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Oily Rag mail bags

Oily Rag mail bags
By Frank and Muriel Newman

The mailbags are full again, so here are some of the more interesting or titillating tips.

Lin, an oily rag reader from the UK, asked us for ideas for using a surplus of broad beans – especially “once they've got big and tough?”

Hank from Rotorua has these suggestions. "I try to get as many young beans into the freezer early in the season as I can, but as the beans age, the 'younger' older beans can be podded and blanched and then the grey outer skin of the seeds can be removed before freezing. If they really have gone 'over' leave the pods to dry out on the plants. I use the best ones for seed for the next year, and pod the others to store as dried beans for a delicious Sardinian side dish. Soak the dried beans overnight (15 hours) then simmer with a dash of olive oil in water with chunks of pork belly (cut into cubes about two to three cm) till tender (about an hour), skimming off the impurities as they cook. Then make a dressing in a dish using extra virgin olive oil, slices of garlic, chilli flakes and chopped flat leaved parsley. Drain the beans and pork, and toss into the dressing. The heat from the beans and meat brings out a delicious aroma. Tastes great."

Paul from Paraparaumu has this tip. "Regarding the excess of broad beans - or any beans for that matter - harvest, cook really well and then puree. This can be used to flavour soups, thicken gravies and sauces etc. Freeze what you don't use straight away."

Rosie from Wanganui has sent in this excellent gardening tip. "We always plant our pea seeds in lengths of spouting filled with potting mix. When the seeds have germinated and are ready for the garden, all we do is dig a trench and push the length of pea plants into the trench. Works better than trying to get the seeds started in the soil and we don't have wasted areas of bare ground."

Ruth from Taumarunui asks, "We live in a small town where it is hard to buy quite a few things including essential oils. How can I get some - the cheapest way possible please?" And Shelley from Kerikeri has as similar question, "I like the idea of using eucalyptus oil around the house but where can I buy it in bulk? It seems to be quite costly even in a 100ml bottle."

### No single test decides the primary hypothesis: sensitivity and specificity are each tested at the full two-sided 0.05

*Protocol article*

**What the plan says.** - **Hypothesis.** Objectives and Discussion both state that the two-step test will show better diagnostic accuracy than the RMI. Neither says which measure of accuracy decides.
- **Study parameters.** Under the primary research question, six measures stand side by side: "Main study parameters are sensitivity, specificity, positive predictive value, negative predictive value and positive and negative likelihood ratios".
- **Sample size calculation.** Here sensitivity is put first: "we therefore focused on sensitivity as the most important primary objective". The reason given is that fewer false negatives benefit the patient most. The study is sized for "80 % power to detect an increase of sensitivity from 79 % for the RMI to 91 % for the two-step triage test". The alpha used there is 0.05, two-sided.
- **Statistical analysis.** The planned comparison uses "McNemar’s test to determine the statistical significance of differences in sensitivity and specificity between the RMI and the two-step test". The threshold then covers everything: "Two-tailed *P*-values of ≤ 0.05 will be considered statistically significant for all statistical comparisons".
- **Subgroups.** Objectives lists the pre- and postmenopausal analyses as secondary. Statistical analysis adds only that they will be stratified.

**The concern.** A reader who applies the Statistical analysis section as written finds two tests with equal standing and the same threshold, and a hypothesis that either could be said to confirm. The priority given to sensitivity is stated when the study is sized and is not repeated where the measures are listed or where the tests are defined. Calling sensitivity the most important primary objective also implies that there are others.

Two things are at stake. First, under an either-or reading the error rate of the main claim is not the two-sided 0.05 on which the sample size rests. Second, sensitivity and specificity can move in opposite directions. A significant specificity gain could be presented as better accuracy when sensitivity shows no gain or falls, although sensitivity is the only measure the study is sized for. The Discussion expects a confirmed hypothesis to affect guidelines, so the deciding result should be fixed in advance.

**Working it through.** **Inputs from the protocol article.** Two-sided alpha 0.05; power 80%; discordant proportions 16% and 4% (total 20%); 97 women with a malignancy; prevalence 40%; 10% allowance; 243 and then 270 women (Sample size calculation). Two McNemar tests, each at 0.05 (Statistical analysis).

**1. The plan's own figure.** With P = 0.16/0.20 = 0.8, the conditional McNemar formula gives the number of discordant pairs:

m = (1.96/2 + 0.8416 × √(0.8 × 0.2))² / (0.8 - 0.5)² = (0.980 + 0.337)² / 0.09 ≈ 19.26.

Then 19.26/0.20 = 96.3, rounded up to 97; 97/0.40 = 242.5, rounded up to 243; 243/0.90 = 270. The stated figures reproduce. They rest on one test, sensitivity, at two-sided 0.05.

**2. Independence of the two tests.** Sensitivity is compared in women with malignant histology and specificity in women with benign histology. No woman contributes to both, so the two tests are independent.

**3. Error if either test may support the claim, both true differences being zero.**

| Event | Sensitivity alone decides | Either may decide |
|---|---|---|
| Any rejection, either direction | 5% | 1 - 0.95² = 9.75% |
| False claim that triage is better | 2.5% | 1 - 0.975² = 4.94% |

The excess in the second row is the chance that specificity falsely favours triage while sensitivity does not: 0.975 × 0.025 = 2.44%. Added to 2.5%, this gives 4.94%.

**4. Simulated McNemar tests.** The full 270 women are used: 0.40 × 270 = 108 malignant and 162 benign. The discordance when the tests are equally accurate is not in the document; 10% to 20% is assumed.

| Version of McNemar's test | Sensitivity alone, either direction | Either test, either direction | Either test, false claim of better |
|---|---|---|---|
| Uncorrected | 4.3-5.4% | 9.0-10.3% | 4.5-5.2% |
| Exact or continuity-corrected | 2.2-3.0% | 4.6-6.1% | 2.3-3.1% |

If you can help Ruth or Shelley please drop us a note at

Honey from Christchurch has this handy tip to remove stubborn stains from vinyl. "To remove a stain from vinyl flooring (wine, curry, etc) soak a small piece of white cloth in one part bleach to three parts water. Place the cloth on top of stain, and leave for one hour (no longer or it may discolour the vinyl). You may have to do this a few times until stain is gone. Works really well on porcelain too."

Annette from New Plymouth has this baking tip. "The other day I had to help with some catering and found myself running low on butter so I used half butter and half cooking oil (like canola). Use this idea when you have to melt the butter - melt then top up with the oil."

N.W. from Wanganui has this kitchen tip. "Dry stock purchased in plastic jars always goes hard quickly. I put the container inside a screw top glass jar, and it stays free flowing."

Don’t forget, you can send your tips and join the Oily Rag mailing list by visiting - or you can write to us at Living Off the Smell of an Oily Rag, PO Box 984, Whangarei.

*Frank and Muriel Newman are the authors of Living Off the Smell of an Oily Rag in NZ. Readers can submit their oily rag tips on-line

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